The U.S. Department of Homeland Security has warned U.S. firms of the risks to company data from Chinese-made drones, according to a notice reviewed by Reuters on Monday.
The notice, titled Chinese Manufactured Unmanned Aircraft Systems, warned that U.S. officials have “strong concerns about any technology product that takes American data into the territory of an authoritarian state that permits its intelligence services to have unfettered access to that data or otherwise abuses that access.”
A spokesperson for the department’s Cybersecurity and Infrastructure Security Agency confirmed that it “recently released an industry alert providing organizations with information related to the … risks associated with using [unmanned aircraft system] technology manufactured in China and measures to reduce such risk.”
The notice, which did not name any companies, was reported earlier by CNN.
It urged companies to “be aware of whether your [unmanned aircraft system] data is being stored by the vendor or other third parties. If it is being stored, find out how, where, and for how long.”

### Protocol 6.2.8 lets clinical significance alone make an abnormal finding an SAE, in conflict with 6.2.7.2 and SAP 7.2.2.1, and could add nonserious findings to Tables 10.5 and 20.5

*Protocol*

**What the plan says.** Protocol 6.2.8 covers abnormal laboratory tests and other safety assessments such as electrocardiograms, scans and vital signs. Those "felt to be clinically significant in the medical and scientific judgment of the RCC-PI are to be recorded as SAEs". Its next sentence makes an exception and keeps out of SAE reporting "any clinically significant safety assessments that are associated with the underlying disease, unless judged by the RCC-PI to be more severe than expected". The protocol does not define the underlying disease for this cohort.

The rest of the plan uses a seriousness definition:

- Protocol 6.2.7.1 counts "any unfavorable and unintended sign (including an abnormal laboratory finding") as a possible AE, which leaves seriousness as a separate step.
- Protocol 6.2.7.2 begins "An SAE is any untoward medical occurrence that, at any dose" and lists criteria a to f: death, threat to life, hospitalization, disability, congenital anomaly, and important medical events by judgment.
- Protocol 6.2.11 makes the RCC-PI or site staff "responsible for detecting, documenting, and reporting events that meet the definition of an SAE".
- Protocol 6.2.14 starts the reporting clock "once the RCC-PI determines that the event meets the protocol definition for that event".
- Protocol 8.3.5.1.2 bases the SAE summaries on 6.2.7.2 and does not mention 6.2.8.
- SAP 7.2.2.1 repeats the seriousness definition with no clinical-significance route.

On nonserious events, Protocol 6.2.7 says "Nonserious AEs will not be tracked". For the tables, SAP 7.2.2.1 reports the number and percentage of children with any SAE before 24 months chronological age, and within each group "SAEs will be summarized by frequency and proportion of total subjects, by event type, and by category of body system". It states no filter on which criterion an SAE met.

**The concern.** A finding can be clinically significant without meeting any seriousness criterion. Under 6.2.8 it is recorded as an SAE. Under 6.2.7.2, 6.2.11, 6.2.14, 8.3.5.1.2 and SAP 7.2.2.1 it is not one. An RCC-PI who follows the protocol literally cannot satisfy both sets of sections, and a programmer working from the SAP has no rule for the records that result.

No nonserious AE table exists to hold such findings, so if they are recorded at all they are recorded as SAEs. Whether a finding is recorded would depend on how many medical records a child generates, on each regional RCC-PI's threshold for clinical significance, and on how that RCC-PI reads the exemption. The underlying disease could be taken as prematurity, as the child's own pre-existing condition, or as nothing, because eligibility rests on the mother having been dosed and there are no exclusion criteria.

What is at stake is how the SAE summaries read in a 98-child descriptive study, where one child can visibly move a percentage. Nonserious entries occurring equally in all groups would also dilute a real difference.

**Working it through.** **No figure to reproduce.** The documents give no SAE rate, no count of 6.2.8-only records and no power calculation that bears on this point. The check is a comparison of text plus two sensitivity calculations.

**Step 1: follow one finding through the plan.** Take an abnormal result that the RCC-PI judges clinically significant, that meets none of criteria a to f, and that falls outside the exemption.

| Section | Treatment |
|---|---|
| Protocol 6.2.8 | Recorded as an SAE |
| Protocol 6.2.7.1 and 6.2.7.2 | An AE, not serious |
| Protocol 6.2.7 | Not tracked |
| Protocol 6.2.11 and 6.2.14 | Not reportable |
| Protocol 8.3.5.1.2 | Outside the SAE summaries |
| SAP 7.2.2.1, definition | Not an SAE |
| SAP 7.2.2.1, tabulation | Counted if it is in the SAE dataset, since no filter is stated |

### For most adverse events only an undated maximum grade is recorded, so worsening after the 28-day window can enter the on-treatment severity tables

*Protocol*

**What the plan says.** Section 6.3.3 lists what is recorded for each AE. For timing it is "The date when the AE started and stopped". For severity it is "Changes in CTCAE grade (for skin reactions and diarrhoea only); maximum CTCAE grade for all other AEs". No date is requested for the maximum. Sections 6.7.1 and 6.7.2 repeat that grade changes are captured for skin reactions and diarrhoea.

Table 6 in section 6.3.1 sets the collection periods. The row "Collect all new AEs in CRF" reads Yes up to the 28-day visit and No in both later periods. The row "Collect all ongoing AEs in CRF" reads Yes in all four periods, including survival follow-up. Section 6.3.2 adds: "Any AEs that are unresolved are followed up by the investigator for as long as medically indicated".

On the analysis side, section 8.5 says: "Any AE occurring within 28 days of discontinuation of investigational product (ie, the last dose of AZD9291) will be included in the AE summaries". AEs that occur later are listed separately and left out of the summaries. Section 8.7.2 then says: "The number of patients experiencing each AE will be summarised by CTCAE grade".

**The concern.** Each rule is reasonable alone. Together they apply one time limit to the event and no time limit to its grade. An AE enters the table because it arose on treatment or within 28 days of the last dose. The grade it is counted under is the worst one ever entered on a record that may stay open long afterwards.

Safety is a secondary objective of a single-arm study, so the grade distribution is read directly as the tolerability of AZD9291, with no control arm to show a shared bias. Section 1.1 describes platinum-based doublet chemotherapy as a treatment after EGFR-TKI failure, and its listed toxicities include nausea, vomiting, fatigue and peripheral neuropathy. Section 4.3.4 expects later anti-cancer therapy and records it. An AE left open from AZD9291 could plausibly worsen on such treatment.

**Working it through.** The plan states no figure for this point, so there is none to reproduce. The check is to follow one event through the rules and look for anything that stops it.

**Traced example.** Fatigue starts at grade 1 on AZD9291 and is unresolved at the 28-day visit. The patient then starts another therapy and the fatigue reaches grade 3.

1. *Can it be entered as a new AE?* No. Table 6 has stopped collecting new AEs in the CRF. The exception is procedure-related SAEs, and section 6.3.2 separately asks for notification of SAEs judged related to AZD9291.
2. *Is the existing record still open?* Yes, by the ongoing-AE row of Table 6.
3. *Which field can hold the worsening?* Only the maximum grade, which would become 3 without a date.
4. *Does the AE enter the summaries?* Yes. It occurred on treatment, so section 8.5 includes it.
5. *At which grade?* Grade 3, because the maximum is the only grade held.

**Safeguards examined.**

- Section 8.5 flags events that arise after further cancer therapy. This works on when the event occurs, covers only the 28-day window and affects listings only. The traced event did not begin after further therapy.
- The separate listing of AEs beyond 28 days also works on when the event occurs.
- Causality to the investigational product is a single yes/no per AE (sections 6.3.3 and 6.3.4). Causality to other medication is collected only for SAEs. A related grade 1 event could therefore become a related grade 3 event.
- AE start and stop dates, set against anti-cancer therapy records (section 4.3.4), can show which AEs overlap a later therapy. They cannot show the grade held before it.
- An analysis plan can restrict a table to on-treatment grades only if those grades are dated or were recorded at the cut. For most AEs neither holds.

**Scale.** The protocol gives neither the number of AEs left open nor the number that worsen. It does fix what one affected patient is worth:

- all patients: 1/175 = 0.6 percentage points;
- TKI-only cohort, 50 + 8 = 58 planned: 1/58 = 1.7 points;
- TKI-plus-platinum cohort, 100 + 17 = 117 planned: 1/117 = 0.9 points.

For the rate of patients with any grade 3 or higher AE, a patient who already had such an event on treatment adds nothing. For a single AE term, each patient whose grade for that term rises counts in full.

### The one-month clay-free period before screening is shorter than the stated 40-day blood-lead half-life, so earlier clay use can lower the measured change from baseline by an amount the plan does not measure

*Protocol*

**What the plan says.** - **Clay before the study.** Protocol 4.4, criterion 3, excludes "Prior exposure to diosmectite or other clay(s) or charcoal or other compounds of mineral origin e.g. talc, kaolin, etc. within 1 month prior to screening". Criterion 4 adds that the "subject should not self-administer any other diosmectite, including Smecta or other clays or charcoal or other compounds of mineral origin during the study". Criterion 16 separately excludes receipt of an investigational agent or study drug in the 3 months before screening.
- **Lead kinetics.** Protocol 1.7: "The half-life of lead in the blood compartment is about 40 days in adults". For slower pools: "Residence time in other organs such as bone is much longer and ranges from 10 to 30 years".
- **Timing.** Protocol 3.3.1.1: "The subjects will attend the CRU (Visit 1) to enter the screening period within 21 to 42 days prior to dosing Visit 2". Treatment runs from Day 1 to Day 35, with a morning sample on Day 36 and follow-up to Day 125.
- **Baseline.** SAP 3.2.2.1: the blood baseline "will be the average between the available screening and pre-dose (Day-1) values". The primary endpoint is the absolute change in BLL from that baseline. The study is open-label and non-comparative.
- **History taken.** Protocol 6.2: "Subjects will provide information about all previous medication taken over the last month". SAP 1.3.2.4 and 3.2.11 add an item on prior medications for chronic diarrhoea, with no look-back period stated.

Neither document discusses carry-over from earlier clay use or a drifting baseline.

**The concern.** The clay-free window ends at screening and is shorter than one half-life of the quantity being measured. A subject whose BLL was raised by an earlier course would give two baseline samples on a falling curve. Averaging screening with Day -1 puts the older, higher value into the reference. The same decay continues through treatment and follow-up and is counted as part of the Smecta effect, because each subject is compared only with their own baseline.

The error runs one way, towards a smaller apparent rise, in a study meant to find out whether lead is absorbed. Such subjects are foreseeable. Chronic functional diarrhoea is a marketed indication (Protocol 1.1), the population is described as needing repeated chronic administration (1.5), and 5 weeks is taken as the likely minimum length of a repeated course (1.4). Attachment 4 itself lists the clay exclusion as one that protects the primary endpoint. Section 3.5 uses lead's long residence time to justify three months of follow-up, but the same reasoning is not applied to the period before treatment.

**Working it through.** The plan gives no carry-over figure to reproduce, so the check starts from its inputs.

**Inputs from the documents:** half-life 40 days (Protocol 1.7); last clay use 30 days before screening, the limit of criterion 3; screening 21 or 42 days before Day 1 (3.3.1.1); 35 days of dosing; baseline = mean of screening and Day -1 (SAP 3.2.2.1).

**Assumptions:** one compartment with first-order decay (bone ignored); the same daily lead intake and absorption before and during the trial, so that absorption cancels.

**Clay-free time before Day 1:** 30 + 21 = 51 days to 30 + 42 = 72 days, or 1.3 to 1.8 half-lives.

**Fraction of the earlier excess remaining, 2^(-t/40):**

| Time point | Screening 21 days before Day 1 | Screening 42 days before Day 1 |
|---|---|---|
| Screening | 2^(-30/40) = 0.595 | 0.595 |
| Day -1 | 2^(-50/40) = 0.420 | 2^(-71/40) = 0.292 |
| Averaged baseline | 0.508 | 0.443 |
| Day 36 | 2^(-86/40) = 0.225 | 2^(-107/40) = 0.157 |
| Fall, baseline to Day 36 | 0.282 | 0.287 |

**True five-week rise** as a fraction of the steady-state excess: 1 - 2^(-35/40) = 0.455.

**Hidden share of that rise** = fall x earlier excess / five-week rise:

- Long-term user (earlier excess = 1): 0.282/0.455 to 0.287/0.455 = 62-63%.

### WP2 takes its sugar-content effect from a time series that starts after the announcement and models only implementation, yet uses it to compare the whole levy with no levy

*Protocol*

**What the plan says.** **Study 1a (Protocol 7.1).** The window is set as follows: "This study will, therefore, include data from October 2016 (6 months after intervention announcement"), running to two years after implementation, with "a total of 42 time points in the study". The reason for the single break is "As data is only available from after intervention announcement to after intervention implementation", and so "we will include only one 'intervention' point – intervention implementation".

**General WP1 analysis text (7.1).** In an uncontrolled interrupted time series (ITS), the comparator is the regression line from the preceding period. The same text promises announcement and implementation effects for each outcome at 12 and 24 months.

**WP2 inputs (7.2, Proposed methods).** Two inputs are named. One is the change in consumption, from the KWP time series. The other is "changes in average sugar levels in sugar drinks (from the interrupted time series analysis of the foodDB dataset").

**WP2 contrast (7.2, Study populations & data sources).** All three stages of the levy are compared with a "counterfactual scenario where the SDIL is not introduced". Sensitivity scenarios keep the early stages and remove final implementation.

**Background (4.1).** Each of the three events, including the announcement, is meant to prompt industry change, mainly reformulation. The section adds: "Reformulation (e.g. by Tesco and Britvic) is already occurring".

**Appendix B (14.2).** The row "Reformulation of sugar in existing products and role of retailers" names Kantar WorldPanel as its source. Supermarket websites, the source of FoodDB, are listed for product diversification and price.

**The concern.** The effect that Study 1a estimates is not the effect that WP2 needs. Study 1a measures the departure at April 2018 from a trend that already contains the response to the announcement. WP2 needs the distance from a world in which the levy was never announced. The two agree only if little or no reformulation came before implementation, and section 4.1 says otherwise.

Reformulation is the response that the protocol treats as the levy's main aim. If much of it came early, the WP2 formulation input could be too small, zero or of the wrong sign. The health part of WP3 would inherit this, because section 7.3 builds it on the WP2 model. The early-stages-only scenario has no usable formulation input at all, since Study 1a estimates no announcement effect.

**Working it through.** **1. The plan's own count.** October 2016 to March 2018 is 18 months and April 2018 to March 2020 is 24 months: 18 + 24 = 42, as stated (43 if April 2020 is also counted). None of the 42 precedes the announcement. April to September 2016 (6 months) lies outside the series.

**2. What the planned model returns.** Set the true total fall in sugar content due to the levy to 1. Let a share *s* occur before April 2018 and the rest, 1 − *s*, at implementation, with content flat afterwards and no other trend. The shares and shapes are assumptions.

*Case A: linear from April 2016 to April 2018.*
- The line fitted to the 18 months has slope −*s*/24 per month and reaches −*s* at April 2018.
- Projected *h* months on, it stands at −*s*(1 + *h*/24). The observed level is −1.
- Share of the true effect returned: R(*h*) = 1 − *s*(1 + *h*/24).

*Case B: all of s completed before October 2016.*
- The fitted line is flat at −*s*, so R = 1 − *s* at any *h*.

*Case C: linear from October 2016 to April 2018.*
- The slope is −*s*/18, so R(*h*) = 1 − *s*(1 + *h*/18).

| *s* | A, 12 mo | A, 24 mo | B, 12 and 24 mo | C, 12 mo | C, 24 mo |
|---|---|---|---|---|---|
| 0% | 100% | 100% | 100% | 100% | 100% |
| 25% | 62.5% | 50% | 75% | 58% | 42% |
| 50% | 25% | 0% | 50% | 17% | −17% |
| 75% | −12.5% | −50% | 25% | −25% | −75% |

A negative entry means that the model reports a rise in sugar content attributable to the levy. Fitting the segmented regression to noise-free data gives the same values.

Consumers have ‘complete control’
This is the latest concern raised by the U.S. government about the threats of Chinese-made devices.
On Wednesday, the U.S. Commerce Department added Huawei Technologies and 68 affiliates to an export blacklist — a move that bans American firms from buying parts from the telecom giant without U.S. government approval — citing the risk to U.S. national security.
China’s SZ DJI Technology, the world’s largest maker of consumer drones, said in a statement on Monday that “the security of our technology has been independently verified by the U.S. government and leading U.S. businesses.”
The company added that it gives “customers full and complete control over how their data is collected, stored, and transmitted.”
It said that for government and critical infrastructure customers, “we provide drones that do not transfer data to DJI or via the internet.”
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